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Pirate Party of Austria – The First Ten Years

Pirate Party of Austria – The First Ten Years

This is a guest post by Sylvester Heller
Austrian pirates were not the first to establish their political party, of course, but they were one of the first to follow Rick Falkvinge’s example. Today, Austrian pirates celebrate their tenth anniversary – a welcome opportunity for looking back over the past decade.

On July 31st 2006, the Pirate Party of Austria (PPAT) was registered in Vienna, the country’s capital. The founder, Florian Hufsky, then a teenager barely old enough to vote, had deep roots in the city’s milieu of anti-surveillance-activists, media artists and computer tinkerers.

Florian Hufsky — founding father, “Piratenpartei Österreichs”

A new party for a new century
In the old days, all people were not poseurs. Activism and attention were the currency of the realm. The Vienna of the naughties was home to a permanent avantgarde carneval of denizens who had become aware of each other on their beloved internet: tribes of passionate privacy advocates, open source professionals, rogue roboticists, toker liberation fighters, subversive ham radio operators, pioneering web missionaries, universal dada inheritors, grass-roots engineers, as well as students from various art schools and undercover informants sent by government entities.

Hufsky’s new Pirate Party did not get much attention at first. In the beginning, the Pirate Party of Austria became a magnet for strange, albeit gifted, individuals from the aforementioned carneval who took the format “political party” quite seriously. By 2009, the organization (or atleast its most lively members) were more criminal than the Bronx:
  • they grew hemp in a pirate commune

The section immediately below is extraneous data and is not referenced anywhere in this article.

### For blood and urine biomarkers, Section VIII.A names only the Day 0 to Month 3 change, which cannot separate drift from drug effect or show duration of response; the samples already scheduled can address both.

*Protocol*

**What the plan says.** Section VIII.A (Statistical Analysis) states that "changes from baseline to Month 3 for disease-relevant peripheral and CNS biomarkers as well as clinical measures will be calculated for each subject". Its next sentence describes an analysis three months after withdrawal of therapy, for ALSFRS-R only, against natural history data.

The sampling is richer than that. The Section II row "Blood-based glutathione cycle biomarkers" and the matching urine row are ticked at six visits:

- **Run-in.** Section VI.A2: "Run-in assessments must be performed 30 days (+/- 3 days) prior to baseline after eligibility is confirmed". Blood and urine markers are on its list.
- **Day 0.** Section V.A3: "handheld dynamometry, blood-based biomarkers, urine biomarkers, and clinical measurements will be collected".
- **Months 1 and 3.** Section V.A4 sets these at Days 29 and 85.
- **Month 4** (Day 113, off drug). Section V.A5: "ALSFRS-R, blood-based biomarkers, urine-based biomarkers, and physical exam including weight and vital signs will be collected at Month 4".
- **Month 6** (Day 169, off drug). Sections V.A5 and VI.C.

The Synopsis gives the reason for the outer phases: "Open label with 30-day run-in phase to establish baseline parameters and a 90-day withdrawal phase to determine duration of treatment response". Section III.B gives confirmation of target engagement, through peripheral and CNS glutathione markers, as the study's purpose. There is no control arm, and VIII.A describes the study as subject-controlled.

• they cut stencils with lasers and sprayed graffiti
  • they were interrogated by police after Anonymous Austria incidents
  • they assembled legions of illegal raves
(Florian Hufsky was not responsible for any of that. The original Austrian pirates were founded on the premise that people bring their own crank into politics. And they did.)

A bid for the Viennese communal elections in 2010 failed, but who needs voters when there is propaganda by the deed? Happy days never last long enough. To the merry crew of party guerrillas, the bell tolled in early 2012, when the press and Austrian state television (!) discovered the “PPAT”. It was an accident, not a sell-out.

Halcyon days
When the German Pirates kept scoring at communal elections in 2011, the curiosity of Europe’s public was keenly aroused. In Austria, the whole country sat up and listened when Amelia Andersdotter (Pirate Party Sweden) moved into the European parliament in the winter of the same year. All of a sudden, hordes of people loved the Pirate Party of Austria. In April 2012, as many as 30 new members enrolled — in a day.

For established politicians, the sight must have been frightening. The country was looking forward to a big national election in 2013, and the electorate had become extremely uppity and unpredictable already. “The Man”, in his evil plotting, commanded the press to reverse the trend and bash the pirates into oblivion. This was very easy, because with popularity and the proposition of being elected into high offices came envy and intra-partisan strife among the new members who did not know the first thing about computers, privacy, cyber-weapons, hash or art. Public bar brawls and drunken fits suit actual pirates well, but not pirate politicians. The yellow press in particular had a field day. At the same time, passionate bureaucrats erected a complicated federal system with hierarchies of study groups and spokespersons, as well as an elaborate server landscape with a myriad of channels.

By that time many of the first adopters and tinkerers jumped ship and took most talent, political will and layouting capabilities with them. Nerds, even political and artsy nerds, suck at ceremony and cabal (which is what had become the new focus of the organization).

Philip Pacanda — a respected pirate councillor in the city of Graz

Despite obstacles and tarnished reputation, the Styrian chapter made waves in 2012 by establishing a pirate beachhead in the city council of Graz. The pirates in the county of Tyrol managed to install another councillor, but shortly before the success a schism resulted in a separated Tyrolean Pirate Party, which in turn ejected the soon-to-be-figurehead. (Simplified narrative. Records were lost in the fog of war.)